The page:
Samsung’s new Galaxy S20 Ultra is a smartphone of superlatives. The camera sensor has a resolution of 108 megapixels, the front is made up almost entirely of screen and the zoom goes up to a mind-blowing 100x.
But that’s just the top model, and it comes with a painful price tag to match.
Here are the big details on the latest Galaxy generation, from the complex camera setup to the many variants.
S20 , S20+ and S20 Ultra
Unveiled in San Francisco earlier this week, the new Galaxy series is split across three phones, the medium and large-sized S20 and S20+, as well as a tricked-out S20 Ultra.
Breaking with its naming tradition, Samsung has decided to skip a few numbers and call the S10 successor series the S20 – matching it up with the year in which it was released.
Visually, the S20, S20+ and S20 Ultra look like a combination of the S10 predecessor and the Note 10. There’s a glass front and back with a metal frame and barely noticeable edges around a 6.2-inch, 6.7-inch or 6.9-inch display.
While the selfie camera returns in a small hole at the top of the screen, the new OLED displays are set to be buttery smooth thanks to the 120-Hertz refresh rate.
On the inside, the new Galaxy will get you at least 128 GB of storage space and up to 512 GB. There’s also between 8 and 16 GB RAM, which should come in handy when processing 8K videos.
Giant sensor and up to 100x zoom
One highlight of the camera array is the special design of the telephoto lens, constructed a bit like a periscope: A prism directs the light to a 48-megapixel sensor through angled lenses.
This is what enables Samsung to fit a 10x optical zoom into the camera module.
For more (digital) zoom, the S20 and S20+ can reach up to 30x, while the S20 Ultra uses its 108-MP camera sensor and the 10x telephoto lens to shoot photos with up to 100x digital zoom.
With this, Samsung is doubling up on Huawei’s 50x zoom on the P30 Pro, which was already able to pick out people from streets away.
While this level of digital zoom would normally be a blur of pixels, the extremely high resolution of the Ultra’s 108-MP main shooter should help improve the quality.
The main sensor may be capable of 108 megapixels, but this is more of a theoretical number, as finished images have a resolution of 12 megapixels.
And yet all those extra pixels don’t go to waste. Samsung says the S20 Ultra combines information from nine pixels into one to make images sharper, while keeping the image size low.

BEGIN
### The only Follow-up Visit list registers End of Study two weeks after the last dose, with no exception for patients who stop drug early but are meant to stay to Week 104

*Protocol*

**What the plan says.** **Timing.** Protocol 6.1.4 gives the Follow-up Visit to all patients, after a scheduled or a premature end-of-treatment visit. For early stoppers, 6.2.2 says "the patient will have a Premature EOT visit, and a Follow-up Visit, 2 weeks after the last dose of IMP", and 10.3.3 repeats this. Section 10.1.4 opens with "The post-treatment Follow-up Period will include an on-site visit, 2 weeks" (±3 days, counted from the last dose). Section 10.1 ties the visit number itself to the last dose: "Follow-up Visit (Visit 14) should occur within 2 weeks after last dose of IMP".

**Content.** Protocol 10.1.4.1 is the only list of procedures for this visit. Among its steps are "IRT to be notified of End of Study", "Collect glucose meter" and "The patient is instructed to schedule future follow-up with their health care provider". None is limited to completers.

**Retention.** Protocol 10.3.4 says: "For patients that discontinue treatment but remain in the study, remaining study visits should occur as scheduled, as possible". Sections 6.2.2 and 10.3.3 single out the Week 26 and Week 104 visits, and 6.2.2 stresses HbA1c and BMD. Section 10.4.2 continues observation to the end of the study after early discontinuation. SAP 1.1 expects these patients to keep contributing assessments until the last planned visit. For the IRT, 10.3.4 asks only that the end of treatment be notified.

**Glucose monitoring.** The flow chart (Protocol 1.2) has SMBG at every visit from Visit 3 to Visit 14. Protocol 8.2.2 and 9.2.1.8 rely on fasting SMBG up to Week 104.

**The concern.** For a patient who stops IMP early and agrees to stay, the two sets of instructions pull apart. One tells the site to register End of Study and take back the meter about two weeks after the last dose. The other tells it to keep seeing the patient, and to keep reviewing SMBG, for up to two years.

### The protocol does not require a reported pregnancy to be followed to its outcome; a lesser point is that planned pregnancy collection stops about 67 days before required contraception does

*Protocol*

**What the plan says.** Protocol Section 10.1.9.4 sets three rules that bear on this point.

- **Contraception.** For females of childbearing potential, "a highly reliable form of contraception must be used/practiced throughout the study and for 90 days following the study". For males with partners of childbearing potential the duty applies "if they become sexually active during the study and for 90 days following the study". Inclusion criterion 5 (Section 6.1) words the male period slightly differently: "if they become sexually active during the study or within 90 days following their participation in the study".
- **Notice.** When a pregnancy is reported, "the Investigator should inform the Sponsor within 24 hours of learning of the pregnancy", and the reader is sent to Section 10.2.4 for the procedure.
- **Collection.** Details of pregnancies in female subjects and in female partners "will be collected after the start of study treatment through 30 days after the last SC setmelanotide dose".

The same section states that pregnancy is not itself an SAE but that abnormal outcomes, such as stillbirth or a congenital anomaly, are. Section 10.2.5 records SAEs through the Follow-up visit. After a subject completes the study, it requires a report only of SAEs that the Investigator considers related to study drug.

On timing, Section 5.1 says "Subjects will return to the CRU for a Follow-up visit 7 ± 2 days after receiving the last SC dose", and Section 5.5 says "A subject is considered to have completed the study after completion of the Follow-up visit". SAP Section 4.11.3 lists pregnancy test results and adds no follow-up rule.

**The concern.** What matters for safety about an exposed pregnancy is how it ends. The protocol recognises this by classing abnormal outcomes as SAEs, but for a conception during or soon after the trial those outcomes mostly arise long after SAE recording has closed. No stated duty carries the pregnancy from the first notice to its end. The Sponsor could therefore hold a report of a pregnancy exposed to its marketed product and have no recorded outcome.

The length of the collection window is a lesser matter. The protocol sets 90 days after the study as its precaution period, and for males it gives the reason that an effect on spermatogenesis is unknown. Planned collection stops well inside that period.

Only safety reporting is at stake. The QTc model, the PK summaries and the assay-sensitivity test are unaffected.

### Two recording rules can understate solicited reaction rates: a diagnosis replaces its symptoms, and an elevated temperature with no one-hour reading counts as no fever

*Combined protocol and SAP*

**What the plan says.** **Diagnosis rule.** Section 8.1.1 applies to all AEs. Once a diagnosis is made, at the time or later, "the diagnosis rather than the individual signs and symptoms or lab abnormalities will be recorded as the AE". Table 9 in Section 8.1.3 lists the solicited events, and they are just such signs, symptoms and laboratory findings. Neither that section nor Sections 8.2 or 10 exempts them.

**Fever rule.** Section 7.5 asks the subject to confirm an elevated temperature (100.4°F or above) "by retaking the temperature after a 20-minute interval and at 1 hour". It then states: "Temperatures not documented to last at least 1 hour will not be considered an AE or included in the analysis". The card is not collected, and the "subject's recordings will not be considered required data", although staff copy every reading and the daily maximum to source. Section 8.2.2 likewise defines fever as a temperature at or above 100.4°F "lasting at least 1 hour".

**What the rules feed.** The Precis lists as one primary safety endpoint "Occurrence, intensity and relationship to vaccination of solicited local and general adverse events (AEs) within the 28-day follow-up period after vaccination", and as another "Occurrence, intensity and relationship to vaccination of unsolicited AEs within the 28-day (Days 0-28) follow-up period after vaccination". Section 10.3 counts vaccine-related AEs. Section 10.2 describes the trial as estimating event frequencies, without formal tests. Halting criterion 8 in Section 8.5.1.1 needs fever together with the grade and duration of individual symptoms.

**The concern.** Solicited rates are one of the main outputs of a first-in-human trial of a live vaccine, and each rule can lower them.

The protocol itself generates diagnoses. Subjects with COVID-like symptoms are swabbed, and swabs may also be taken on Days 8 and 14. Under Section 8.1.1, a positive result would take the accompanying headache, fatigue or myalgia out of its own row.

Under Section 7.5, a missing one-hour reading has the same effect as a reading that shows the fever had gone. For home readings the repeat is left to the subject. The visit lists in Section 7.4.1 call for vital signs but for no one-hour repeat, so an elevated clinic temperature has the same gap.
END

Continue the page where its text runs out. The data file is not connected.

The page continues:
Single Take and other handy photos functions
The new Galaxy series also brings a number of new photo capabilities. For example, there’s a surprisingly effective new image stabilisation called Super Steady when filming video clips in 4K and 8K resolution (3840×2160 or 7680×4320 pixels).
There’s an interesting new camera function called Single Take, where the phone will trigger all camera lenses and let you pick the best photo.
Here the S20 uses software to automatically determine the kind of scene and apply appropriate filters before giving you several suggested versions of the photo from which you can choose.
Samsung says it’s also improved night mode and time-lapse photos and that you can now take a still image while filming in 8K resolution.
5G goes mainstream
Although there was already a 5G edition of the Galaxy S10, Samsung is promoting its S20 as the first mainstream 5G device, offered on all three S20 models.
Up to 20 per cent of devices sold this year will be 5G-ready, Samsung estimates. The South Korean brand is hoping this will bring noticeable advantages to users, especially when sharing videos and gaming online without latency.
But in practice, this all depends on how quickly governments and network providers around the world can implement nationwide 5G networks.
The S20 models also bring one new feature to the Android universe: fast wireless exchange of files. This has long been cumbersome on Android phones, but S20 phones are now set to catch up with the iPhone here.
Samsung users will be able to rapidly send files to smartphones or other compatible devices in the vicinity. Called Quick Share, Samsung’s counterpart to Apple’s Airdrop will also let you send to several devices simultaneously.
Pricier than an iPhone
As to be expected, the latest Samsung flagships come at eyebrow-raising prices: The cheapest version costs around 900 euros in Europe. If you want the 100x zoom and 5G internet, you’ll need to spend at least 1,300 euros on the S20 Ultra.
This places Samsung above Apple’s current iPhone 11 models in terms of price, and in some cases beyond Huawei’s current top model, the Mate 30 Pro.
Unlike Apple’s iPhone however, Samsung’s prices tend to fall more quickly over time, meaning that the street price should settle at a much lower level after a few weeks.
Based on experience with the previous models, the price comparison websites expect prices to drop by about a quarter from on Samsung’s recommended price. (dpa)
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